Fluoroquinolones

Agents

  • Ciprofloxacin (Cipro) (see Ciprofloxacin, [[Ciprofloxacin]])
  • Gatifloxacin (Tequin) (see Gatifloxacin, [[Gatifloxacin]])
  • Gemifloxacin (Factive) (see Gemifloxacin, [[Gemifloxacin]])
  • Grepafloxacin (Raxar) (see Grepafloxacin, [[Grepafloxacin]]): withdrawn from worldwide markets in 1999
  • Levofloxacin (Levaquin) (see Levofloxacin, [[Levofloxacin]])
  • Moxifloxacin (Avelox, Avalox, Avelon) (see Moxifloxacin, [[Moxifloxacin]])
  • Ofloxacin (Floxin, Ocuflox) (see Ofloxacin, [[Ofloxacin]])
  • Sitafloxacin (Gracevit) (see Sitafloxacin, [[Sitafloxacin]])
  • Sparfloxacin (Spacin, Zagam) (see Sparfloxacin, [[Sparfloxacin]]): withdrawn from US market
  • Tosufloxacin (Ozex) (see Tosufloxacin, [[Tosufloxacin]])
  • Trovafloxacin (Trovan, Turvel) (see Trovafloxacin, [[Trovafloxacin]]): withdrawn from US market

Pharmacology

  • Fluoroquinolone Antibiotics

Gram-Negative Coverage

  • Fluoroquinolones Have Adequate Activity Against Enteric Gram-Negative Rods
    • General Spectrum of Gram-Negative Rod Activity: levofloxacin had same overall spectrum of activity again Gram-negative rods as ofloxacin, but is 2x more potent
    • Pseudomonas Aeruginosa: levofloxacin has less activity against than ciprofloxacin
    • Pseudomonas Aeruginosa/Serratia/Providencia/Proteus: moxifloxacin has less activity against these organisms than ciprofloxacin

Gram-Positive Coverage

  • Newer Fluoroquinolones Have Increased Activity Against Streptococcus Pneumoniae and Other Gram-Positive Organisms, as Compared to Ciprofloxacin
    • Methicillin-Sensitive Staphylococcus Aureus (MSSA): levofloxacin/moxifloxacin/gemifloxacin are active
    • Methicillin-Sensitive Staphylococcus Epidermidis (MSSE): levofloxacin/moxifloxacin/gemifloxacin are active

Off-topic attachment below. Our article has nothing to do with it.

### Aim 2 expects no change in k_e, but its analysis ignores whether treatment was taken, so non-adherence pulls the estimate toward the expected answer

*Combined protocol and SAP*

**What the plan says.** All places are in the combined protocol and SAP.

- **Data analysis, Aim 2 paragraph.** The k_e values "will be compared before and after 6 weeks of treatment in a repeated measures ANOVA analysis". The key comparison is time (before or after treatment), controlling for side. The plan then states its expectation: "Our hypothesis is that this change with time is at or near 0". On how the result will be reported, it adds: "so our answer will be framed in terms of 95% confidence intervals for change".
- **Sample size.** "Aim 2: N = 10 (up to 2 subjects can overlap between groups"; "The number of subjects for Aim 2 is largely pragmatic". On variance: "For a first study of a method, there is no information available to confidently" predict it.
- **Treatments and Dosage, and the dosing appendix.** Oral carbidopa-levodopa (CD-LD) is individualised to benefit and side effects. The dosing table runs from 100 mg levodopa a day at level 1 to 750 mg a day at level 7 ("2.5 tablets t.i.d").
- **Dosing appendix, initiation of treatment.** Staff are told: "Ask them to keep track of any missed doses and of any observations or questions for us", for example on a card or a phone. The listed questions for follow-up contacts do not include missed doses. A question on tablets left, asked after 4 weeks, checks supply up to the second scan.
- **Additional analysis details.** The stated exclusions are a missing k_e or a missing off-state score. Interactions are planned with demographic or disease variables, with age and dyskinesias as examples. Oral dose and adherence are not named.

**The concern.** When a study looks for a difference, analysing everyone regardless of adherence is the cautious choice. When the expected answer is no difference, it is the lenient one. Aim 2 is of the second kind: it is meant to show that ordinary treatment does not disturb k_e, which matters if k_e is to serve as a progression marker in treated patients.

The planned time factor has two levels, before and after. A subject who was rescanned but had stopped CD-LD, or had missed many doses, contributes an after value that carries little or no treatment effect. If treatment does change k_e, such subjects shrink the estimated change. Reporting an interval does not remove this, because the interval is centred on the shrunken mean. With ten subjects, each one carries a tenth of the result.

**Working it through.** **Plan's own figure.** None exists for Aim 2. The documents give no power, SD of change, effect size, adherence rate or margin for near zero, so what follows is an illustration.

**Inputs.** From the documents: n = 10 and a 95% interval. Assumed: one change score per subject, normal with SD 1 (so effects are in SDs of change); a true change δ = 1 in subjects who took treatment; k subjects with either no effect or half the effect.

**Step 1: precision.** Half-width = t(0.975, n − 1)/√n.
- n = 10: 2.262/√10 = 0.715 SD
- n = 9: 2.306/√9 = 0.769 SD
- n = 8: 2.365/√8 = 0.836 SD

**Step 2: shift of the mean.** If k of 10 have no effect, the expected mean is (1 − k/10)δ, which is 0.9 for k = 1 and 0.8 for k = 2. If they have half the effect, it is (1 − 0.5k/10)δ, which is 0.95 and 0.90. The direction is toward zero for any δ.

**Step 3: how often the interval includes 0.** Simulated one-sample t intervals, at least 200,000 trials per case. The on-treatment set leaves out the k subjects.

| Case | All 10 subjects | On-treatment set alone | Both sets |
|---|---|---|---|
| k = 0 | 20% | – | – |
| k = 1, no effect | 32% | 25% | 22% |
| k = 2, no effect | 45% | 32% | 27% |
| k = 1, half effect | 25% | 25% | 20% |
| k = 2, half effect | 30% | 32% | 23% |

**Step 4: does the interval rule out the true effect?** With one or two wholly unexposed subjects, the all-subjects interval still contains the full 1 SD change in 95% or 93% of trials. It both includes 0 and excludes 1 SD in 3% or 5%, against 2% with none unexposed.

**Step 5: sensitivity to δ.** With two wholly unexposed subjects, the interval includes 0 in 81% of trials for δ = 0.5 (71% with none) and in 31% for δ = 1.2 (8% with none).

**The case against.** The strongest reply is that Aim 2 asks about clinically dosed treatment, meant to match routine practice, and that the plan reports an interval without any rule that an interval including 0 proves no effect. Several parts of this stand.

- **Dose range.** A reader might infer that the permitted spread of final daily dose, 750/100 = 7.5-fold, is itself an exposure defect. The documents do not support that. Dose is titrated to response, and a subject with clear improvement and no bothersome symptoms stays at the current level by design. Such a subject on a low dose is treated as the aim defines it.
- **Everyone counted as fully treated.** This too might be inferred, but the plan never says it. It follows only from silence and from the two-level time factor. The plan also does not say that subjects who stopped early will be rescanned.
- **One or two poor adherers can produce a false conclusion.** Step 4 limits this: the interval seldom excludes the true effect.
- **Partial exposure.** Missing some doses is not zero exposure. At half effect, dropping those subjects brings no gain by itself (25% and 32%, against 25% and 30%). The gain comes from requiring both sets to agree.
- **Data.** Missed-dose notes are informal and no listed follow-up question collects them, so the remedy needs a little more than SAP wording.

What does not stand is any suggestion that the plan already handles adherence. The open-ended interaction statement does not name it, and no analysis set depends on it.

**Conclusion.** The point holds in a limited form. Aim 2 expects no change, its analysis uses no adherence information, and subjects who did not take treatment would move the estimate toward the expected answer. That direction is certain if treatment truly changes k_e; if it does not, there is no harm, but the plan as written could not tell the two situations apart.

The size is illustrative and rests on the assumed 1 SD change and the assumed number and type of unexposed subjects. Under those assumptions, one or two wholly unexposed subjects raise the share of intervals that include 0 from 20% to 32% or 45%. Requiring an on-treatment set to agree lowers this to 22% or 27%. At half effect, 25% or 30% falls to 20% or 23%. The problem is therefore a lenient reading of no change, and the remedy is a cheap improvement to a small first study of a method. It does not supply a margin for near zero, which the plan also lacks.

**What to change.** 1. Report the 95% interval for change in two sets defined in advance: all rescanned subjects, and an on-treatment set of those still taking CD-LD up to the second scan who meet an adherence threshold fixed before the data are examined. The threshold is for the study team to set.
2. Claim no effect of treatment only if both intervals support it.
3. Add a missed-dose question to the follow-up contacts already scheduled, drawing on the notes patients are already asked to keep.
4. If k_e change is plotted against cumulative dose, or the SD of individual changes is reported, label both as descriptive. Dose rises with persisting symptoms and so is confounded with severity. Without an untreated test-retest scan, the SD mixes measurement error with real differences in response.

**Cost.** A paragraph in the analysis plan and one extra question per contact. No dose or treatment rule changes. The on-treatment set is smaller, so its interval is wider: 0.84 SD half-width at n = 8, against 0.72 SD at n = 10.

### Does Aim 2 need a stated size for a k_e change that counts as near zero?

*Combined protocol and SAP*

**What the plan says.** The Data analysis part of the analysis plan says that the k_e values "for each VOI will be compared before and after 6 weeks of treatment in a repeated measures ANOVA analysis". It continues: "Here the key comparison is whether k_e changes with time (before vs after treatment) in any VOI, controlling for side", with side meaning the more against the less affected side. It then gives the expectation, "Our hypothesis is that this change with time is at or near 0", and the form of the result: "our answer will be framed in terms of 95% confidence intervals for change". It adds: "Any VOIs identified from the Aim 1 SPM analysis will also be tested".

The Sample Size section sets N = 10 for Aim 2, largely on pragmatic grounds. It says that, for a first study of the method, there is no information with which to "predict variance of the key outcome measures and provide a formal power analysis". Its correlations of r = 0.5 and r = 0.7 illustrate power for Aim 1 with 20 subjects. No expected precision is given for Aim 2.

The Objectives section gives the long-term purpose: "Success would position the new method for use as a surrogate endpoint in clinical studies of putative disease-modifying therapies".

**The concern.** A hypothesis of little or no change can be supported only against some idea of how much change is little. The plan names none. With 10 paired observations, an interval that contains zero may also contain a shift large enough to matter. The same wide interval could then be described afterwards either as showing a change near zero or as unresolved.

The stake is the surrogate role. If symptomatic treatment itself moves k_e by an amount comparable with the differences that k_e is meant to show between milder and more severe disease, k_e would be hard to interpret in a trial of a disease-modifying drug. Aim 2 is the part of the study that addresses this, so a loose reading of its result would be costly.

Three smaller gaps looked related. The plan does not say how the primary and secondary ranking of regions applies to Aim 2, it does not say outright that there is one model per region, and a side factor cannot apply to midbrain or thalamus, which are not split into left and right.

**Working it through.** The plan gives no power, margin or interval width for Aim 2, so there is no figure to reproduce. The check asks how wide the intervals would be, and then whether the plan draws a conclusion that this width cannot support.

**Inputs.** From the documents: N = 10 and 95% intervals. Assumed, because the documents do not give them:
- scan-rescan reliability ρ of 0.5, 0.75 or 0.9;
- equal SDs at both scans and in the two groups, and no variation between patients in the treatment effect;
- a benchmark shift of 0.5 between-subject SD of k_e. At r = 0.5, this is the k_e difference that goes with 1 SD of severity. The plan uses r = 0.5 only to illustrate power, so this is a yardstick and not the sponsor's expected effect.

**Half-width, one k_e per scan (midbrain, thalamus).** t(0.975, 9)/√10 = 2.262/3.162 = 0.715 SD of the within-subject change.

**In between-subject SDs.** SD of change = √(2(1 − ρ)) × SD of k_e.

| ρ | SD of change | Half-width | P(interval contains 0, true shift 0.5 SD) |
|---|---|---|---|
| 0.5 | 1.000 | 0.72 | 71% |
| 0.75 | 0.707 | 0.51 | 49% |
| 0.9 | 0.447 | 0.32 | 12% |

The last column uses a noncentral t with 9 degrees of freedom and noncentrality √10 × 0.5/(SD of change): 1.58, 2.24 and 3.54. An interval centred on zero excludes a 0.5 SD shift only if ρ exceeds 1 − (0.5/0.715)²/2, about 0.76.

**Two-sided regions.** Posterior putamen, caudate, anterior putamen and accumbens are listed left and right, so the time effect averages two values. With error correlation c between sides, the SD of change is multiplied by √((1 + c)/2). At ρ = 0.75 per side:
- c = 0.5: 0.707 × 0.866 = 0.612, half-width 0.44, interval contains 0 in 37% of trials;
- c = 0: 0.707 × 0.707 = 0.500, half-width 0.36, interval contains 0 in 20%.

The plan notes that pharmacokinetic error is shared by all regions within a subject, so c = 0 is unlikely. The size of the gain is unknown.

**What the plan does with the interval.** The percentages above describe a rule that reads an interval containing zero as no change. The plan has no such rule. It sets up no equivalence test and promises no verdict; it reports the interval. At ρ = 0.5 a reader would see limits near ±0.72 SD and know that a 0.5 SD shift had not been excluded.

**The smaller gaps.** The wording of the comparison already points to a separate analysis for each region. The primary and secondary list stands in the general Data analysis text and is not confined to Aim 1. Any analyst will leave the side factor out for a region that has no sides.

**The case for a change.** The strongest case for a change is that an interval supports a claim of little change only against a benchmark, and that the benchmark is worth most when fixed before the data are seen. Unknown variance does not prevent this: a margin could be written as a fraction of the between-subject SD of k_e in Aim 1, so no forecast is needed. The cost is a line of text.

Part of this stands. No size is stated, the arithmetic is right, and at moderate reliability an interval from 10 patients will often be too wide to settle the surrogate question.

• Methicillin-Resistant Staphylococcus Aureus (MRSA): have high levels of resistance to ciprofloxacin and newer fluoroquinolones
    • Methicillin-Resistant Staphylococcus Epidermidis (MRSE): have high levels of resistance to ciprofloxacin and newer fluoroquinolones
    • Enterococcus: levofloxacin/moxifloxacin activities are marginal

Anerobic Coverage

  • Moxifloxacin is the Only Currently Available Agent Which Has Clinically-Significant Anaerobic Coverage
    • Bacteroides Species: anaerobic activity of moxifloxacin has been shown to be comparable to that of piperacillin-tazobactam (Zosyn) and amoxicillin-clavulanic acid (Augmentin)
      • However, resistance rates may be as high as 25-30% in some centers

Respiratory Pathogen Coverage

  • Streptococcus Pneumoniae: newer fluoroquinolones have increased activity against Streptococcus Pneumoniae and other Gram-positive organisms, as compared to ciprofloxacin
    • Gemifloxacin Has Unusually High Activity Against Streptococcus Pneumoniae, as Compared to Other Fluoroquinolones
  • Haemophilus Influezae/Moraxella Catarrhalis/Legionella Pneumophila/Mycoplasma Pneumoniae/Chlamydophila Pneumoniae: all newer fluoroquinolones have good activity against these pathogens

Adverse Effects

Cardiovascular Adverse Effects

Q-T Prolongation with Definite Association with Torsade (see Torsade, [[Torsade]])

  • Epidemiology: fluoroquinolones have a definite association with torsade
    • However, the risk of Q-T prolongation with fluoroquinolones is mainly related to additive effects with other Q-T prolonging drugs, as the risk when used alone is small
  • Physiology: dose-dependently block cardiac voltage-gated potassium channels -> delay in cardiac repolarization
    • Class Effect
  • Risk of Q-T Prolongation
    • High Risk
      • Gatifloxacin (Tequin) (see Gatifloxacin, [[Gatifloxacin]])
      • Grepafloxacin (Raxar) (see Grepafloxacin, [[Grepafloxacin]])
      • Moxifloxacin (Avelox, Avalox, Avelon) (see Moxifloxacin, [[Moxifloxacin]])
      • Sparfloxacin (see Sparfloxacin, [[Sparfloxacin]])
    • Medium Risk
      • Gemifloxacin (see Gemifloxacin, [[Gemifloxacin]])
      • Levofloxacin (Levaquin) (see Levofloxacin, [[Levofloxacin]])
      • Ofloxacin (Floxin, Ocuflox) (see Ofloxacin, [[Ofloxacin]])
      • Sitafloxacin (Gracevit) (see Sitafloxacin, [[Sitafloxacin]])
      • Tosufloxacin (Ozex) (see Tosufloxacin, [[Tosufloxacin]])
    • Low Risk

Pulmonary Adverse Effects

Drug-Induced Pulmonary Eosinophilia (see Drug-Induced Pulmonary Eosinophilia, [[Drug-Induced Pulmonary Eosinophilia]])

Other Adverse Effects

  • Tendon Rupture

References

  • Torsade de pointes probably induced by sparfloxacin. J Assoc Physicians India. 2002 Aug;50:1077-8 [MEDLINE]
  • Levofloxacin-Induced Torsades de Pointes. Tex Heart Inst J. 2010;37(2):216-7 [MEDLINE]